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The American Journal of Managed Care October 2019
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The Long-term Social Value of Granulocyte Colony-Stimulating Factors
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The Long-term Social Value of Granulocyte Colony-Stimulating Factors

Alison Sexton Ward, PhD; Mina Kabiri, PhD; Aylin Yucel, PhD, MSc, MBA, MHSA, PharmD; Alison R. Silverstein, MPH; Emma van Eijndhoven, MS, MA; Charles Bowers, MD; Mark Bensink, PhD, MSc, MEd; and Dana Goldman, PhD
Although currently underutilized, granulocyte colony-stimulating factor prophylaxis as supportive cancer care provides substantial value to society. Aligning utilization with clinical guidelines would increase this value considerably.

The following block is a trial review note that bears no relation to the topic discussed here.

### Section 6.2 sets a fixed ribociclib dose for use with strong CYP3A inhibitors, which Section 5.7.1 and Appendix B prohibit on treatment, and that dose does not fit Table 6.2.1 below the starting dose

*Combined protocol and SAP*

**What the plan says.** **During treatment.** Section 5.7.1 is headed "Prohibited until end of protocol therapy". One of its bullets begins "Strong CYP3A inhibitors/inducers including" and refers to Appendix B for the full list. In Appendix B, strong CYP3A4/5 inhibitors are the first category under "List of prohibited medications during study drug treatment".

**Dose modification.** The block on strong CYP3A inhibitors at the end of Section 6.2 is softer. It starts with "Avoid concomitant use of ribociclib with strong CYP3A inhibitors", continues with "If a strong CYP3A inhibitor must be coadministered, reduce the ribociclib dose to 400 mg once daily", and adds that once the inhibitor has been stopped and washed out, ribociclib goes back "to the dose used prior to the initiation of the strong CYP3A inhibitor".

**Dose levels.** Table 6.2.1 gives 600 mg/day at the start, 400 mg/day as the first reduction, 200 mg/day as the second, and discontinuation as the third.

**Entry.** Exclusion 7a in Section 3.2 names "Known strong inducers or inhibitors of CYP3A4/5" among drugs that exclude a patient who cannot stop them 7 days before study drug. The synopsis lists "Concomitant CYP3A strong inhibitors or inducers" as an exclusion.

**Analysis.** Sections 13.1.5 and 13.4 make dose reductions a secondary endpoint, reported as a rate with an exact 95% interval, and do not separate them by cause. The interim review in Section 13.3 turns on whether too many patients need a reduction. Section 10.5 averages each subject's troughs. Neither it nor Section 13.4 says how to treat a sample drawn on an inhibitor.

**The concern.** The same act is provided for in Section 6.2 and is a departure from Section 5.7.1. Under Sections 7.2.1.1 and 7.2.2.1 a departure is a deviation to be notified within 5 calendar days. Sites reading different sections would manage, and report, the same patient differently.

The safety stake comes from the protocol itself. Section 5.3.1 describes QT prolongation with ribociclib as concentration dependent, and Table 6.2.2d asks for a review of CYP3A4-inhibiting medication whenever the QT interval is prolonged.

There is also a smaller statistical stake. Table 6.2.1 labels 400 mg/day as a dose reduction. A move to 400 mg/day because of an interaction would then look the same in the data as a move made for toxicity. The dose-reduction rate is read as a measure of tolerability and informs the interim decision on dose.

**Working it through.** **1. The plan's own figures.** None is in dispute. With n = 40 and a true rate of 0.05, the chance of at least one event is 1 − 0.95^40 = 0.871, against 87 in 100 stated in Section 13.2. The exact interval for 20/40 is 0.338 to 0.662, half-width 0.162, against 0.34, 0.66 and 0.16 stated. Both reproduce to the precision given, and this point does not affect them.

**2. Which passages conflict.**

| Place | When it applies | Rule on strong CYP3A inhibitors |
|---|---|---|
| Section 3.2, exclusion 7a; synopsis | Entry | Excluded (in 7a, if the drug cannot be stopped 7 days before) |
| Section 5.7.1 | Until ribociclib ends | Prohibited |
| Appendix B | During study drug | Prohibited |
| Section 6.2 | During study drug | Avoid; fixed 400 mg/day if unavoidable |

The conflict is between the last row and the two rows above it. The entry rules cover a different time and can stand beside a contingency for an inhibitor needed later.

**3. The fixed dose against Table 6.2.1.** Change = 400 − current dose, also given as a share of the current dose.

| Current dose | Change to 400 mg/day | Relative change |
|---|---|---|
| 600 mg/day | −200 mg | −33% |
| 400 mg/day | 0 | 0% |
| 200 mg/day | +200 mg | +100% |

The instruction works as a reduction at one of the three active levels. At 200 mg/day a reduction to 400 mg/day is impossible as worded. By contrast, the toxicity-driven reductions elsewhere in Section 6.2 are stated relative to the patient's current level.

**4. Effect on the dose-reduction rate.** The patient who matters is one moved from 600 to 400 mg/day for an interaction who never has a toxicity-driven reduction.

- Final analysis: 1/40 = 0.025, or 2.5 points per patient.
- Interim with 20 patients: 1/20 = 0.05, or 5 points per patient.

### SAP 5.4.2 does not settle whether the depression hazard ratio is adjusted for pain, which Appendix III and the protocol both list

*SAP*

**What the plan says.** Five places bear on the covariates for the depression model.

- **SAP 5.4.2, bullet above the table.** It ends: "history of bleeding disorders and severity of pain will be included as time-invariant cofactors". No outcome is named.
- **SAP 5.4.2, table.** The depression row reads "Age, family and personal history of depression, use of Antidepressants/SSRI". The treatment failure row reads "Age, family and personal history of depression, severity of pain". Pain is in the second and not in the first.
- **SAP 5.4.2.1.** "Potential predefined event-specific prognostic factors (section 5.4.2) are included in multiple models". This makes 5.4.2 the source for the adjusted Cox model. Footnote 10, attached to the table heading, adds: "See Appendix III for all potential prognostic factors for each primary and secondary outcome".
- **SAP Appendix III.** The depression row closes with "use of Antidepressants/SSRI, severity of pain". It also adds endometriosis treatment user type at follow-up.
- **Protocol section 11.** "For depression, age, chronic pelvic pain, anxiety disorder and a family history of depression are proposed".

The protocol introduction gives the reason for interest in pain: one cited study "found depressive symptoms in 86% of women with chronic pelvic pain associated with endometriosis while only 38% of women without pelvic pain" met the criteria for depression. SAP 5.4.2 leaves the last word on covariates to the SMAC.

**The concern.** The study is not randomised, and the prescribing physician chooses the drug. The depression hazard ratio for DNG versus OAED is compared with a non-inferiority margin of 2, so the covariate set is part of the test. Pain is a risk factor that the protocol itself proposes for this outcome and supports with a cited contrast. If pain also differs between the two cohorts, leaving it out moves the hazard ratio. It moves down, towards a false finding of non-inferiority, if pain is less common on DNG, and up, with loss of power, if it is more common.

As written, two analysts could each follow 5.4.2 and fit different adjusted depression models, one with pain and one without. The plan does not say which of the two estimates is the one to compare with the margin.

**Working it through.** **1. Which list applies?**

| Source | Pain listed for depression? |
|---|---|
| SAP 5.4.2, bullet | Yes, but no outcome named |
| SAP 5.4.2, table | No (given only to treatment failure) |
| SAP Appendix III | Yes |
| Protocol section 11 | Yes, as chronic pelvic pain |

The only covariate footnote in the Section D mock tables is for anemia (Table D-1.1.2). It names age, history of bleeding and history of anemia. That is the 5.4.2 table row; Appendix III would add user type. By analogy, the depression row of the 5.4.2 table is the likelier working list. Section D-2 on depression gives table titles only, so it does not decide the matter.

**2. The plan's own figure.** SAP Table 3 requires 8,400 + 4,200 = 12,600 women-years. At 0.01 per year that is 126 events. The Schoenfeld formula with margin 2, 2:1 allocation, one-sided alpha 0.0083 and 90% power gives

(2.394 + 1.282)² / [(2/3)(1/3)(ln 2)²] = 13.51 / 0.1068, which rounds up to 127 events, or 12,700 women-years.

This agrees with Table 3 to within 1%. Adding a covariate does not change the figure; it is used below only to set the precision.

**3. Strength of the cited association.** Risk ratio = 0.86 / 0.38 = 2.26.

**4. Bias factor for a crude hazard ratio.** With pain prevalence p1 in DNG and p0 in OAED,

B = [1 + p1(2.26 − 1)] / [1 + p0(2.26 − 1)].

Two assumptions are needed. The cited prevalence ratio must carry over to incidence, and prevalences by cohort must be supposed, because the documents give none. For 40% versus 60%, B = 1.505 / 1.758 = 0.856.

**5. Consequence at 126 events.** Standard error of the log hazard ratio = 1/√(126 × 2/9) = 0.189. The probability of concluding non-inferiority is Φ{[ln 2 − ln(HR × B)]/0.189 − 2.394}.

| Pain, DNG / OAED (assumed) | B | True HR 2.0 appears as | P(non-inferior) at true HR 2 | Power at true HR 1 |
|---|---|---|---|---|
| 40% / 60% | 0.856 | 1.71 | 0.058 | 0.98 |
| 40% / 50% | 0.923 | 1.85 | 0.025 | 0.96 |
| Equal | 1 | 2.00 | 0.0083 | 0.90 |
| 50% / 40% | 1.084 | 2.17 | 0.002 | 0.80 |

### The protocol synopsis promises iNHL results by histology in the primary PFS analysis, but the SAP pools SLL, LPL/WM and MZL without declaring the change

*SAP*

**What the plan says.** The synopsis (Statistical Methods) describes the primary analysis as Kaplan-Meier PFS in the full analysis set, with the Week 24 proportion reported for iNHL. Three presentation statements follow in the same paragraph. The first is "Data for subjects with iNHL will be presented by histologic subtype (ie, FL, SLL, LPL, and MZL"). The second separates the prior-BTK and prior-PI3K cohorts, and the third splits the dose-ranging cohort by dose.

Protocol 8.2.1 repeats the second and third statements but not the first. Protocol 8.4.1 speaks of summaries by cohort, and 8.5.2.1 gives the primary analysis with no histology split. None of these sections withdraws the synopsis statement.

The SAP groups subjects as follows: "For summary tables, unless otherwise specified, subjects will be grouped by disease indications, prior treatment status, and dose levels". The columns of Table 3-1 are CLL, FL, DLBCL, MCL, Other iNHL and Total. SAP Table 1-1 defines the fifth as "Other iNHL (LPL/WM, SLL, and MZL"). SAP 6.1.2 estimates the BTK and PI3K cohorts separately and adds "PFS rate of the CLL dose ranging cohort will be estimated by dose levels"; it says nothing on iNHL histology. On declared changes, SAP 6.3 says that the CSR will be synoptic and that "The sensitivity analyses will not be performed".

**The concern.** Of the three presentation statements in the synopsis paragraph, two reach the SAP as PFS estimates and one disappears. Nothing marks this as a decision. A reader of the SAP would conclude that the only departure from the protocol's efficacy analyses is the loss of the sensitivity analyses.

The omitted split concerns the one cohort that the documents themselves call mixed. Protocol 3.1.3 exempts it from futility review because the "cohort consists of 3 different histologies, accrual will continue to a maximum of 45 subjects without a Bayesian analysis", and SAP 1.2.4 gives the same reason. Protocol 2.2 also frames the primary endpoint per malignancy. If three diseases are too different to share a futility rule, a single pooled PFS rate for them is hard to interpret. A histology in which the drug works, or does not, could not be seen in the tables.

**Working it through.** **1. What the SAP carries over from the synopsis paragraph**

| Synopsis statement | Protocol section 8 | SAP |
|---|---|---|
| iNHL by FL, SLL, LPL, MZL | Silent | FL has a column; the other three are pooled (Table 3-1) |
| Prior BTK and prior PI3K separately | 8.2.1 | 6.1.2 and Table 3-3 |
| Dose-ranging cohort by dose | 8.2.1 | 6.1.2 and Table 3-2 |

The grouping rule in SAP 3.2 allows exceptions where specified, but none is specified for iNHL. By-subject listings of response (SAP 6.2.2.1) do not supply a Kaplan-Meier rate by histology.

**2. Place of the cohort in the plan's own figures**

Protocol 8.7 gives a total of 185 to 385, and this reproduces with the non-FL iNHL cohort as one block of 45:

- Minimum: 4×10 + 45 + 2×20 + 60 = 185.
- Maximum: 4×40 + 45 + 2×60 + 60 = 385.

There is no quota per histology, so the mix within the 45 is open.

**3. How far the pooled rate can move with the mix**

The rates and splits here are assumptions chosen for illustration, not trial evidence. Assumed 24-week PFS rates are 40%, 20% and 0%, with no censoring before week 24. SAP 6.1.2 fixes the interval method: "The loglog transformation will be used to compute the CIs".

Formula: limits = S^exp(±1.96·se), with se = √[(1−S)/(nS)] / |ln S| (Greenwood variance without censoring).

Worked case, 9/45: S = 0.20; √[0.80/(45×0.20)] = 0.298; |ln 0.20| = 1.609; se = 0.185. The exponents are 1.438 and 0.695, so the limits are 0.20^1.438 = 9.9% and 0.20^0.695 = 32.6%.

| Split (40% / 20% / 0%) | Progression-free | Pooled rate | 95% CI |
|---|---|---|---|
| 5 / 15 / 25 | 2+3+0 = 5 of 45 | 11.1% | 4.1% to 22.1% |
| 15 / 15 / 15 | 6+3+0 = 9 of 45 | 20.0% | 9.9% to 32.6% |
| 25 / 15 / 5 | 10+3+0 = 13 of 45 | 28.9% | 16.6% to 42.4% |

ABSTRACT

Objectives: Febrile neutropenia (FN) is a life-threatening complication of chemotherapy that can lead to hospitalizations, chemotherapy dose reductions or delays, and mortality. Granulocyte colony-stimulating factor (G-CSF) prophylaxis reduces the incidence of FN, enabling patients to undergo and remain on myelosuppressive chemotherapy. We estimate the benefits of continuing current G-CSF use patterns and an alternative that aligns prophylactic G-CSF use with guideline recommendations.

Study Design: Using The Health Economics Medical Innovation Simulation microsimulation, we estimated lifetime social value (SV) of prophylactic G-CSF for a nationally representative US population with breast, lung, and gynecological cancers and non-Hodgkin lymphoma.

Methods: SV estimates included the cost of G-CSF, FN, chemotherapy relative dose intensity (RDI) less than 85% (RDI<85%), medical spending, and deaths for 3 scenarios: current use (current G-CSF use), targeted use (100% G-CSF use among patients with high FN risk), and reduced use (current G-CSF use reduced by 20% across all FN risk categories).